Jacob Zuma, 79, was sentenced late last month for defying a constitutional court order to give evidence at an inquiry investigating high-level corruption during his nine years in office until 2018.
Corrupt African leaders invest all the energy they would have devoted in learning basics of good governance, civilized behaviour and honesty, in brainwashing some empty minded followers into loyalty. One of the ways they do that is by deliberately ensuring that these followers neither become financially independent nor politically perceptive enough to be able to question their falsehood. They end up being 'happy' slaves to lies, to hate and to oppression. They pride in their idiocy, and call it loyalty.
Jacob Zuma's followers are busy burning up South Africa, because the man whose greed made them poorer and incapacitated them from effectively pursuing dreams that could have made them better and more successful individuals is paying, at least, a part of the price for his impunity.
Supporters of Zuma looted shops belonging to foreigners, especially black people from Nigeria and blocked highways with burning barricades over the weekend. They don’t mind that looting of shopping centres, pharmacies and disruption to supply chains could lead to food and medicine shortages in the coming weeks, as well as disruption to the coronavirus vaccination drive.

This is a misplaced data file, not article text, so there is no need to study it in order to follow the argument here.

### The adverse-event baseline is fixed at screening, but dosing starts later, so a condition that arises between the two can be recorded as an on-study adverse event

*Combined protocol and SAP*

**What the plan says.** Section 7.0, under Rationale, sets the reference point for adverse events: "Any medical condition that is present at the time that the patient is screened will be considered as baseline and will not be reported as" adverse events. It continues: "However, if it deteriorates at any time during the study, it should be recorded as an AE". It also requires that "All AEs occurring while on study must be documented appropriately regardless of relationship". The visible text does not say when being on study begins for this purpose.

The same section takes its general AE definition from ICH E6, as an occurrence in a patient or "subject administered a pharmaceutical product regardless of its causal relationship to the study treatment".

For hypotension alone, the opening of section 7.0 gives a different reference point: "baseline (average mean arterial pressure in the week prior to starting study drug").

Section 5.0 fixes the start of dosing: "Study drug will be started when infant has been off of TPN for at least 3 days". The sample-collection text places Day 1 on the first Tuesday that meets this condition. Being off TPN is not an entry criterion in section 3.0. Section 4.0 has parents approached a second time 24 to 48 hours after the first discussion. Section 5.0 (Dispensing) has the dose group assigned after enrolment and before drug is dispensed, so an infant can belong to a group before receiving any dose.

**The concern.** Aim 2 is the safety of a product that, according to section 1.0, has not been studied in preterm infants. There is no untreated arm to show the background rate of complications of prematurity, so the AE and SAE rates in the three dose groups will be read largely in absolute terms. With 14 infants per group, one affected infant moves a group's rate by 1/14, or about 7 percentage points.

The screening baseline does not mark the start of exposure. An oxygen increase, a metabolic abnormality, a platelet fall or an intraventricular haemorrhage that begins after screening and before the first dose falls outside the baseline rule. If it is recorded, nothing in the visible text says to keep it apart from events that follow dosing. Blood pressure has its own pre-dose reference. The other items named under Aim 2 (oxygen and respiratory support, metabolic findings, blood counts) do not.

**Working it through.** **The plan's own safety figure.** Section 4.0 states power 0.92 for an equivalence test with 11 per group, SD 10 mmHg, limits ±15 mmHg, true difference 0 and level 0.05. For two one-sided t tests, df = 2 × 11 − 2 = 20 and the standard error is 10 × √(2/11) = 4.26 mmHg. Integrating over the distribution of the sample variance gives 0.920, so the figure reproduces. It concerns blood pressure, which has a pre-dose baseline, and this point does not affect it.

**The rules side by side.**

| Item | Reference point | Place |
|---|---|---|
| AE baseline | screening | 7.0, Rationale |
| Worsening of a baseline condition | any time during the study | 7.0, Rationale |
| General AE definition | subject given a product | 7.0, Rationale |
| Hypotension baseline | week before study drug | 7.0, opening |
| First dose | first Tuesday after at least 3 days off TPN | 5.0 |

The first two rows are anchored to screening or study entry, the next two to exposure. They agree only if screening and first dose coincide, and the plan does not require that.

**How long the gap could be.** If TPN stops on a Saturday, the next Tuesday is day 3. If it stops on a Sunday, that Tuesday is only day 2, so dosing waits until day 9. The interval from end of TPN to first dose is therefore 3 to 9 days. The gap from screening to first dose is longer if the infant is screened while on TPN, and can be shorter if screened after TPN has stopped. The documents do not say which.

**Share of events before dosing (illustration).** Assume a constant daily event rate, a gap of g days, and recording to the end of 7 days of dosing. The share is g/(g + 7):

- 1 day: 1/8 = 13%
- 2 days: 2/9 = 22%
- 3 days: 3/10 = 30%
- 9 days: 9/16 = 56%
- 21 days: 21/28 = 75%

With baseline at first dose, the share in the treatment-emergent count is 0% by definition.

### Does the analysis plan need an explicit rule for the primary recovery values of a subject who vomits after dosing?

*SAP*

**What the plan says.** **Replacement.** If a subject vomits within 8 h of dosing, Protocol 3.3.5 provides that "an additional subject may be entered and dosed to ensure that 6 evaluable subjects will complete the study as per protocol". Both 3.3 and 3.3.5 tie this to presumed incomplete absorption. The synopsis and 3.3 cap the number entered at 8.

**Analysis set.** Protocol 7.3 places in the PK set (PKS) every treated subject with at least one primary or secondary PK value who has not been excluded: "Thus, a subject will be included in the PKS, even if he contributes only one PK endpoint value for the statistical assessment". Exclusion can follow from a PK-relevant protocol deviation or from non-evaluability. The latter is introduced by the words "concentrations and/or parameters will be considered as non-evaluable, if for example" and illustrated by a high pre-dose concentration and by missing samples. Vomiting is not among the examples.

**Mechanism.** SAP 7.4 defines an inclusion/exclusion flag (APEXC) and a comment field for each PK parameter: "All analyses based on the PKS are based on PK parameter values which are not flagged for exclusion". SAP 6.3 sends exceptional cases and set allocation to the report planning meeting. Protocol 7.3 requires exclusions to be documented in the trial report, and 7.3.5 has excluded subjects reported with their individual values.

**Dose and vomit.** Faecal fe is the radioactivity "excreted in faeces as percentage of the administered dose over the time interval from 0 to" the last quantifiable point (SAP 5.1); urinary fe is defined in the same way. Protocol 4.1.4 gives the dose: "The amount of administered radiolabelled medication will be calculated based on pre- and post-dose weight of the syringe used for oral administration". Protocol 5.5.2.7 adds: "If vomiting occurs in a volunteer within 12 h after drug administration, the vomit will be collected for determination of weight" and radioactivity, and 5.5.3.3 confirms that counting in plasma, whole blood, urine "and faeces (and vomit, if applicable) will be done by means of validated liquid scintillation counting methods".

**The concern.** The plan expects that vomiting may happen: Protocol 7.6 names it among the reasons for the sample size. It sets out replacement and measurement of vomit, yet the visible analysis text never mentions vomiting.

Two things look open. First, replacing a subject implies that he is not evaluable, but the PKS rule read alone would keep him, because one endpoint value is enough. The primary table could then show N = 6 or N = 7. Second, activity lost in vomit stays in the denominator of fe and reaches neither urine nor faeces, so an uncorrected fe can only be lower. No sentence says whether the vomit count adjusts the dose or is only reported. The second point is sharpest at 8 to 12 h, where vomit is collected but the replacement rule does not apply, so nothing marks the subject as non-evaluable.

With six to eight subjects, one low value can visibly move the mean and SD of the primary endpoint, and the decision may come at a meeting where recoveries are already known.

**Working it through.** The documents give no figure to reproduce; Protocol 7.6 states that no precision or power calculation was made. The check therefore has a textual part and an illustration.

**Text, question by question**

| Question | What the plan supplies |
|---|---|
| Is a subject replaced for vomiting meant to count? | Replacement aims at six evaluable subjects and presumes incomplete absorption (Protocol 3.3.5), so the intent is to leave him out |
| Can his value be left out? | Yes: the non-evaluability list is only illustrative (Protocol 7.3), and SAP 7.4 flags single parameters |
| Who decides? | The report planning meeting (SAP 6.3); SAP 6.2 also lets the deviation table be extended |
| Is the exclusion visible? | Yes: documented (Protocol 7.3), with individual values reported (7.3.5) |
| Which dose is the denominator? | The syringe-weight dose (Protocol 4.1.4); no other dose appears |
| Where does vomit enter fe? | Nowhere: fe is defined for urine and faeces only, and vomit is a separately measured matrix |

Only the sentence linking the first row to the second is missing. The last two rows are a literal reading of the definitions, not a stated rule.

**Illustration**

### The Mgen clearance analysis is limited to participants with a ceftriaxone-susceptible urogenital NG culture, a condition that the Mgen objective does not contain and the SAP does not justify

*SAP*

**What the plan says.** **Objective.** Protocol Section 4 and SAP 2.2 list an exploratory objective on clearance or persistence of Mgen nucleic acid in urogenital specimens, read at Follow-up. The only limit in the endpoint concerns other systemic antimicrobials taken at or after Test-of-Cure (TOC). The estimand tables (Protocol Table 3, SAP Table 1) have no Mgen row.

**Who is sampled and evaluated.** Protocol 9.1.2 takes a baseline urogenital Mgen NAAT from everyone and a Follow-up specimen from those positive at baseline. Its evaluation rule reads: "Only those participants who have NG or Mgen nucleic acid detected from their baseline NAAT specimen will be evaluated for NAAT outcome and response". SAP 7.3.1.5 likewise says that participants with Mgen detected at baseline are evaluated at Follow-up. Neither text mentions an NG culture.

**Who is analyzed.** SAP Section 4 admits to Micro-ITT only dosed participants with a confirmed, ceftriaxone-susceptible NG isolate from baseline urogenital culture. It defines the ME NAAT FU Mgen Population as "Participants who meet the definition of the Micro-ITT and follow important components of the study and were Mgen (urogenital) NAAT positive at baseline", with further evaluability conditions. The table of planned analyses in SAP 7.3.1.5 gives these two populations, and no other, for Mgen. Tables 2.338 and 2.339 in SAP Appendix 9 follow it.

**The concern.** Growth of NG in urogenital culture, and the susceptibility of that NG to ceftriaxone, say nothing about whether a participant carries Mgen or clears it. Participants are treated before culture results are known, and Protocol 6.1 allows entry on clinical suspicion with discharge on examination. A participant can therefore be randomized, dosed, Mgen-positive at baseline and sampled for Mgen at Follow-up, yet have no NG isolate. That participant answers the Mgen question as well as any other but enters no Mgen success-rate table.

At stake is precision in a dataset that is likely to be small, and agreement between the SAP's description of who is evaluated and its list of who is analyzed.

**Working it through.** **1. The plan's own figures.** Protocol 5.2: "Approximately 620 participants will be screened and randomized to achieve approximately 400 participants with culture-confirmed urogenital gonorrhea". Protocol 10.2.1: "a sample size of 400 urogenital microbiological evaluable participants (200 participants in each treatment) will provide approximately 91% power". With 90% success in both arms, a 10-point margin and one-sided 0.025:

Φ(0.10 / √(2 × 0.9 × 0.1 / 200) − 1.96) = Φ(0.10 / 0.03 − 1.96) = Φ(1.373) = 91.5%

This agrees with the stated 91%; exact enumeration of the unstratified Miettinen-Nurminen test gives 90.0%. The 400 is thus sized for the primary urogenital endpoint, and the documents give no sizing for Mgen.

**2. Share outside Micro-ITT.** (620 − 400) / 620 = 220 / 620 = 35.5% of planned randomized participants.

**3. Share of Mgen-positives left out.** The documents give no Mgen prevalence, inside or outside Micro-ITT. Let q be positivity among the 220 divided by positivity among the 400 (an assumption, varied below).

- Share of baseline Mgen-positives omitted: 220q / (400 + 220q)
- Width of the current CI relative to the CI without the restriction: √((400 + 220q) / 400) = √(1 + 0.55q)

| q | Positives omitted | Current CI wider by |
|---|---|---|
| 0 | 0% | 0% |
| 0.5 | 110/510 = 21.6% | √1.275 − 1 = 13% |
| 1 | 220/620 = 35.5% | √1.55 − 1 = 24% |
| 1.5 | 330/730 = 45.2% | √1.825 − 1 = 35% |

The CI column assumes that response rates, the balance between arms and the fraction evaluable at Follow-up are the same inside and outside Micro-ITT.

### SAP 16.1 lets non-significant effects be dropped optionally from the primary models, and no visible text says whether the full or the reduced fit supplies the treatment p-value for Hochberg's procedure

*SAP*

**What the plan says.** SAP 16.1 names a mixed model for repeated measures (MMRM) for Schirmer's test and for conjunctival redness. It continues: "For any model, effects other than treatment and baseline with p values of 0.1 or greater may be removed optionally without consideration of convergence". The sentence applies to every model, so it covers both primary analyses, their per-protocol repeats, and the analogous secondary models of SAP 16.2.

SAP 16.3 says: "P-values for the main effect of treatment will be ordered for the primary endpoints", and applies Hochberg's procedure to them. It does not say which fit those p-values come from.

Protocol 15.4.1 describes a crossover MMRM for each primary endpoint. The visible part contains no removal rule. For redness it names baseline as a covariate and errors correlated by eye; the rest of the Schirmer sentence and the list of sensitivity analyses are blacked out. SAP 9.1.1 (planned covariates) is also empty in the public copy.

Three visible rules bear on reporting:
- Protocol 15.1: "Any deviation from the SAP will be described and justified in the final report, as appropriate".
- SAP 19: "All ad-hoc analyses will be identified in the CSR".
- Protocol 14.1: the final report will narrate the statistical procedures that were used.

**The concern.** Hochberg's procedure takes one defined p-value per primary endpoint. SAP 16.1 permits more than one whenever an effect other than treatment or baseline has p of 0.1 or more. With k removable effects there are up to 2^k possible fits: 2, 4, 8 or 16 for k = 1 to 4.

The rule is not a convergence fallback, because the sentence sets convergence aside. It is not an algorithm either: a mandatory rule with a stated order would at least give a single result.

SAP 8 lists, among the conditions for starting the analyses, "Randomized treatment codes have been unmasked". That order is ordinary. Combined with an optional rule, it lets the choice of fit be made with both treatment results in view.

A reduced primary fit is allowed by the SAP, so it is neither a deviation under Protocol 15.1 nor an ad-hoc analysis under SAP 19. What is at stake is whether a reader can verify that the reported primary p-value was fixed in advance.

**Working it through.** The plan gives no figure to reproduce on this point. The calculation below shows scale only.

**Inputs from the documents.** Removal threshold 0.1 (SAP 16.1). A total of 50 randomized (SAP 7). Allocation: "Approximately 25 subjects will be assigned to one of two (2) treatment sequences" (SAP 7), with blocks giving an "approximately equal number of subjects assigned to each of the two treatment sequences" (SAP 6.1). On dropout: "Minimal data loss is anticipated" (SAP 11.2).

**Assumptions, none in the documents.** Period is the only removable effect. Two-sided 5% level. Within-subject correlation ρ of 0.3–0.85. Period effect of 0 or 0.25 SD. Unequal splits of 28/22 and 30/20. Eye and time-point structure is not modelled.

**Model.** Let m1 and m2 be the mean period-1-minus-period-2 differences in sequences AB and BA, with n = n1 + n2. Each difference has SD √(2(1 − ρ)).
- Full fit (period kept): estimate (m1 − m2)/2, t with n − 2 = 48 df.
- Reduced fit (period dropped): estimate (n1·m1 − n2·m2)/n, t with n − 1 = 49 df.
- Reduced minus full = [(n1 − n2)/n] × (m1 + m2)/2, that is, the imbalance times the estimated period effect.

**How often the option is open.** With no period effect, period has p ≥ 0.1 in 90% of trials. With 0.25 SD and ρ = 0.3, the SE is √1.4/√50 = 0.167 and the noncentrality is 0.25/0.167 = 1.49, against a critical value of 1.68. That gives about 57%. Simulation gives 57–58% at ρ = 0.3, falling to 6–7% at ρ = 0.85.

In my thoughts, Jacob Zuma's involvement in the anti-apartheid struggle cannot be questioned and as one of the heroes of the struggle that led to the freedom of South Africa from apartheid, he would have deserved every accolade and support from South Africans and beyond, but he lost his way while in power.
He was accused of stealing public funds and circumventing State institutions in order to benefit his business partners, in what is widely described as State Capture. Yes, he should be assumed innocent until proven guilty, but his vehement refusal to appear before government empowered commissions investigating him for fraud and related offences, put him forward as having something to hide.
Zuma In Prison
I hope the South African authorities do not back down on ensuring that the law takes its course, because that would be setting very dangerous precedents.
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